She was kind of a neo-Aristotelian. She was severely criticized for some parts of her philosophy, which ran counter to some Christian values - not a popular thing in the 1950's.

Nagelfar
Saturday, August 15th, 2009, 11:35 AM
A short way of describing objectivism is the phrase, "It is what it is." It is the idea that existence is absolute, irregardless of what we think or feel about it.

If you want to get a pretty good summary of the philosophy given by Ayn Rand herself, here's a link.

http://www.aynrand.org/site/PageServer?pagename=objectivism_intro

She was kind of a neo-Aristotelian. She was severely criticized for some parts of her philosophy, which ran counter to some Christian values - not a popular thing in the 1950's.

Ah, so you're saying it is "degenerate" based on it's (quite literal antithesis in name to objectivism) "subjectivity", or relativism which can be used toward 'liberal' and hedonistic individual epicurean self-serving ends... I really don't think existentialism results in that so much. I do not yet agree however with existentialism that (at least not in all tenses) "existence precedes essence" but it certainly does in my opinion when we apprehend ontology a posteriori, i.e. existentialism is true only when all is viewed empirically, as value judgements, however I consider man the measure of things a priori and do believe there are definite limits metaphysically where there is no empirical state (if you believe such a thing a possibility, which as one who agrees with objectivism maybe you don't)

My critique of Ayn Rand's "Objectivism" is the ontology I don't see as very philosophical; it says reality is objective, whether we like it or not, but what is it saying is the veracity of truth as a criterion beyond that? Is that claiming a materialism/realism? Then of what type? Naive realism? Dualism? Atomistic/mechanism? Is it deterministic? etc. etc.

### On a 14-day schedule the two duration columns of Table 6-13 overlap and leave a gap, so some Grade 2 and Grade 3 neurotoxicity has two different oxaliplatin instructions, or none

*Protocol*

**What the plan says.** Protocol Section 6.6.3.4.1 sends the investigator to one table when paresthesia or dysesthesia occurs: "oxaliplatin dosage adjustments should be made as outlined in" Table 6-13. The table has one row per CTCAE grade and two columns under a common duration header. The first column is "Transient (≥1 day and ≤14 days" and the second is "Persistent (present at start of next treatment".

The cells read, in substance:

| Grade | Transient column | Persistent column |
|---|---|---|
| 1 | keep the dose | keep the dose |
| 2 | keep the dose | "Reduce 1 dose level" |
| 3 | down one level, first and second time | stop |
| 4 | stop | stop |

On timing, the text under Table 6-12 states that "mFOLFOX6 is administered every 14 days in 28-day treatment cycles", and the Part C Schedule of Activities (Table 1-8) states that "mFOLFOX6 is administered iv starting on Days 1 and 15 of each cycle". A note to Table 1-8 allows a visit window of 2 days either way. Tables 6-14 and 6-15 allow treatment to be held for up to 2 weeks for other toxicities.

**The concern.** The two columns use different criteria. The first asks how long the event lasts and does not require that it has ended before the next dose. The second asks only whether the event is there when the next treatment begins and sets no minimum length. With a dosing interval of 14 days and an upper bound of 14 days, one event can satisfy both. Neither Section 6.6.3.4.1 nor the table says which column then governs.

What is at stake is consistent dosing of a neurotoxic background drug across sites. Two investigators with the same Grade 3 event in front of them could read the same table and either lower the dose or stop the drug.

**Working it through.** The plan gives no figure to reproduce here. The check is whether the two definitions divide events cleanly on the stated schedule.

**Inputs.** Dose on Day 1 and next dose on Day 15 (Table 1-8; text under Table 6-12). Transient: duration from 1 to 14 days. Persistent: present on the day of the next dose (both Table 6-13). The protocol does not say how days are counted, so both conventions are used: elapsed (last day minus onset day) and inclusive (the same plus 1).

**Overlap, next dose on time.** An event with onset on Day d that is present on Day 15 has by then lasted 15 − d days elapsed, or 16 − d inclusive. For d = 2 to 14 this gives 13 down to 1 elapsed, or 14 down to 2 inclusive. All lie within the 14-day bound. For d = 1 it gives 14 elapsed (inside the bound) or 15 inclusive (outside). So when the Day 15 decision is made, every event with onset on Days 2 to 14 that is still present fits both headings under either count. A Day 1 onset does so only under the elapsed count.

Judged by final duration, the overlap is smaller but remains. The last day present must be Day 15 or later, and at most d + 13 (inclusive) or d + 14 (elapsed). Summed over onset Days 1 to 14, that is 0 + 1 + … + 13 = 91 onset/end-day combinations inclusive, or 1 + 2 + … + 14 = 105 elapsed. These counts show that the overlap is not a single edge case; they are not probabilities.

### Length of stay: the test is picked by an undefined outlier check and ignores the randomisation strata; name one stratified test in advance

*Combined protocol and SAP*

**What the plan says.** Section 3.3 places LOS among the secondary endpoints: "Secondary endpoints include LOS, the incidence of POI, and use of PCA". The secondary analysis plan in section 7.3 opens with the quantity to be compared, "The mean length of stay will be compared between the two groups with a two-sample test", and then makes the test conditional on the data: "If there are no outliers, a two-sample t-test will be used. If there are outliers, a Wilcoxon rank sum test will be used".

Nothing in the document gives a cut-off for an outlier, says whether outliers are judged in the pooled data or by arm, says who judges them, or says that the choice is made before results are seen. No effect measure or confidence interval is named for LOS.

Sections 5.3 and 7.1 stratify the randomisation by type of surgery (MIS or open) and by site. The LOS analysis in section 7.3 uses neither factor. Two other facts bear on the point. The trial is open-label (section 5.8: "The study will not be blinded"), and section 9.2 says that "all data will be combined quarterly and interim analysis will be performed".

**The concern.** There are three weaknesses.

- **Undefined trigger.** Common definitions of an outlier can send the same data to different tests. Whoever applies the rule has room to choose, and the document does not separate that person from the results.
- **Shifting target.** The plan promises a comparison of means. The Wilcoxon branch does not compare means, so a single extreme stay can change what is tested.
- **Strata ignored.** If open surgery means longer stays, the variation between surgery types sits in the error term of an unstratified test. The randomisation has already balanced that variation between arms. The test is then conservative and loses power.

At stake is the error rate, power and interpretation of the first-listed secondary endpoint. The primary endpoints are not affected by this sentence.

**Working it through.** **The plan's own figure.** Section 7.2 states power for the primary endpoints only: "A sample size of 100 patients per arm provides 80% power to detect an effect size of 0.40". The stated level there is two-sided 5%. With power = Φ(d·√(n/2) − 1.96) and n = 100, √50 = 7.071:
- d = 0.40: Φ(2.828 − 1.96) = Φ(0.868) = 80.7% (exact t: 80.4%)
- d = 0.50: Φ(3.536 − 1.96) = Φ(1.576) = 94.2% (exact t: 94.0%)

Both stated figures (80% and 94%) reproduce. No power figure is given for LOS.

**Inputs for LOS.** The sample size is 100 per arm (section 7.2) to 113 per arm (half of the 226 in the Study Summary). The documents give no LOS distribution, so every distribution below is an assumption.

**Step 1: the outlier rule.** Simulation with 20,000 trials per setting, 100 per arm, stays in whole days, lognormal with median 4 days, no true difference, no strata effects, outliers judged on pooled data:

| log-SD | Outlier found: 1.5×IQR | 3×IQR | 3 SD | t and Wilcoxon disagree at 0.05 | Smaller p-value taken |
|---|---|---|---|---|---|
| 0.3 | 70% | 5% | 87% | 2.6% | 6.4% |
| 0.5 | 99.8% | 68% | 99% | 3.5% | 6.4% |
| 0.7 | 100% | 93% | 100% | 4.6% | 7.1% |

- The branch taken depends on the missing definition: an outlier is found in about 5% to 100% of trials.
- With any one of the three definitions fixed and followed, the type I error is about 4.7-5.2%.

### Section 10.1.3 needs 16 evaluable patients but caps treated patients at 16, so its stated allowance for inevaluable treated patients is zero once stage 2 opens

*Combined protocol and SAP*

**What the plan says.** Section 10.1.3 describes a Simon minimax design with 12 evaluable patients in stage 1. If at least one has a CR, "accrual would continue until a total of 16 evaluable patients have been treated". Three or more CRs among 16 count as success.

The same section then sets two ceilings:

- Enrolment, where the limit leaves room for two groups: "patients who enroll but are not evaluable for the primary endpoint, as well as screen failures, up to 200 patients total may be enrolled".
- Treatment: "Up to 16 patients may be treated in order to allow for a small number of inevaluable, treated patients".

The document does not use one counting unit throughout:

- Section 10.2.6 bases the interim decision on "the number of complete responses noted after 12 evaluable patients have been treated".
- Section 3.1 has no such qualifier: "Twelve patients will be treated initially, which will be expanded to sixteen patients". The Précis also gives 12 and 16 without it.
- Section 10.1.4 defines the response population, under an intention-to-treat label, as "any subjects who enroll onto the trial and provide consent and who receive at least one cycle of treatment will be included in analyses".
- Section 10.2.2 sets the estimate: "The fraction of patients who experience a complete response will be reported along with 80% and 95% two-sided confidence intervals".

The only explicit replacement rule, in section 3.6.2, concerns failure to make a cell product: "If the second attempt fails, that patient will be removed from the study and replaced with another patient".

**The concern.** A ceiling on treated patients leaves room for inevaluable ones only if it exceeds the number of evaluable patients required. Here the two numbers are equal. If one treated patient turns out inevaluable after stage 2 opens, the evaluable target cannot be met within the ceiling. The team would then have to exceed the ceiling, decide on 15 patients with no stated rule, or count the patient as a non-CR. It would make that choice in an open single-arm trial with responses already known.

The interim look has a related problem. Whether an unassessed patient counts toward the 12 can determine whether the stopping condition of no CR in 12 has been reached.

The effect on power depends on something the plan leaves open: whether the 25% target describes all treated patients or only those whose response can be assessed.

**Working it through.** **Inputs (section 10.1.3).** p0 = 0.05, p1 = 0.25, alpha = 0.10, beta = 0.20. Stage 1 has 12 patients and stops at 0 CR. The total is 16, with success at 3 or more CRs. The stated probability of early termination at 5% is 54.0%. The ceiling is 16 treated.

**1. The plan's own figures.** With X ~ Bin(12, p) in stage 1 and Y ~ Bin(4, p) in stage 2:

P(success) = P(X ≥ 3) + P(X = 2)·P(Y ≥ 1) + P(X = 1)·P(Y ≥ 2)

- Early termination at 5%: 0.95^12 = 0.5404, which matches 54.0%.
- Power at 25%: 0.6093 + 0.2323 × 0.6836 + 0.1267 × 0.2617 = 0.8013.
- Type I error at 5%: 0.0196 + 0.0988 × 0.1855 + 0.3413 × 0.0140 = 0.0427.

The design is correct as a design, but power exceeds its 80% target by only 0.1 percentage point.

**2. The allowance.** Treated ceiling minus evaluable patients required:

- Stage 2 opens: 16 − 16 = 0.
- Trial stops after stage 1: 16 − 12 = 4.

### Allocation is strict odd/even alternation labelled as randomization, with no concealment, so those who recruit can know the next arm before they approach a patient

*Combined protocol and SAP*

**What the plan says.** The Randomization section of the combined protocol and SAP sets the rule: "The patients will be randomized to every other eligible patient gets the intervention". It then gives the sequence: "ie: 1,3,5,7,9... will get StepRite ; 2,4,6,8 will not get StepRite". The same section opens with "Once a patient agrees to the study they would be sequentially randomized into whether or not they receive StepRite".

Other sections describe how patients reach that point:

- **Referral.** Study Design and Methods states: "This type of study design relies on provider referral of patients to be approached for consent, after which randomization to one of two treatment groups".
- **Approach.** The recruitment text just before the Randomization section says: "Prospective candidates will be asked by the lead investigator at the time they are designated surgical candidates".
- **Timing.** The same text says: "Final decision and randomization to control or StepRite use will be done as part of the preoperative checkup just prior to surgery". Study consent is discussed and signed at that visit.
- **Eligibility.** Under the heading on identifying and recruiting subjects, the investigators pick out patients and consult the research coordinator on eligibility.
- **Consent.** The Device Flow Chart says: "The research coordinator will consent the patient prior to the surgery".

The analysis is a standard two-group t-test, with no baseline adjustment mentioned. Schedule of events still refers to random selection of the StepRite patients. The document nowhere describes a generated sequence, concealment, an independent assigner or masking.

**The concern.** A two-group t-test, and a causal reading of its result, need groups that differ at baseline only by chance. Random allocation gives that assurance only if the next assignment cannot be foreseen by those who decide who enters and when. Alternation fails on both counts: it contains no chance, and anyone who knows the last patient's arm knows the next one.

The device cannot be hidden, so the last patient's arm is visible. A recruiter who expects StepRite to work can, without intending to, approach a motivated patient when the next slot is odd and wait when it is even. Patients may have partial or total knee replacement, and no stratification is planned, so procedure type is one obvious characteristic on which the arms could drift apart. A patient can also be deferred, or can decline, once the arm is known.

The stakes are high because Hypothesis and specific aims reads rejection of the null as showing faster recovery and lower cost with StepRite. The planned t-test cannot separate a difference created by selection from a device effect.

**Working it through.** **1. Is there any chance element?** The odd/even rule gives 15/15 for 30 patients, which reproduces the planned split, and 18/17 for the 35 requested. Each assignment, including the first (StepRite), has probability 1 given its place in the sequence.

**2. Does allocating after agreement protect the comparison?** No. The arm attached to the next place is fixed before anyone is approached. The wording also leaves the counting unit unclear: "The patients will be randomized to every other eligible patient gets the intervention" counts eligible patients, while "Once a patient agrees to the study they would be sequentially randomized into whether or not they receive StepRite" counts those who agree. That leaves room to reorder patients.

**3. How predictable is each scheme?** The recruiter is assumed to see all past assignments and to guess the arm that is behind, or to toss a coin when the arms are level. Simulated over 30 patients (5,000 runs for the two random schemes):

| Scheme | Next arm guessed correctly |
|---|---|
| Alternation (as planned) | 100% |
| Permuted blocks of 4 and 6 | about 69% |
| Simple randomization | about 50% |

Hexenmeister
Saturday, August 15th, 2009, 07:03 PM
Martin Heidegger.
He turned everything upside down and shook it.
He was the magician who pulled us out of our own hats as though previously we had been but sterile rabbits.
After him, nothing was the same.
If you believe in God, put it like this: God said "Heidegger," and then there was light.
No one could foresee his challenge coming. No one who understood his thought could think again in the old automatic way.

Pilgrim
Wednesday, August 19th, 2009, 07:08 AM
Socrates, the greatest of ancient philosophers. Plato.

Also St. Justin Martyr.

Peter Kreeft and William Lane Craig among modern philosophers, as well as Kant who pointed out some of the limitations of studying phenomena. And of course C. S. Lewis.

And hats off to Nietzche for pointing out some terrifying questions that come up in modern thought. I call him "The Mad Prophet".

Sigurd
Wednesday, August 19th, 2009, 12:18 PM
Essentially, we cannot say which philosopher is the greatest overall. For that, philosophers have tackled topics too diverse, you can only measure two philosophers against each other if they have tackled the same strands of philosophy.

Anything else becomes a comparison of apples and oranges, even amongst the same philosophers: We can compare Descartes' cogito ergo sum with Rousseau's Natural Man - but we cannot compare Descartian dualism with Rousseau's Social Contract ... the two are two entirely different things.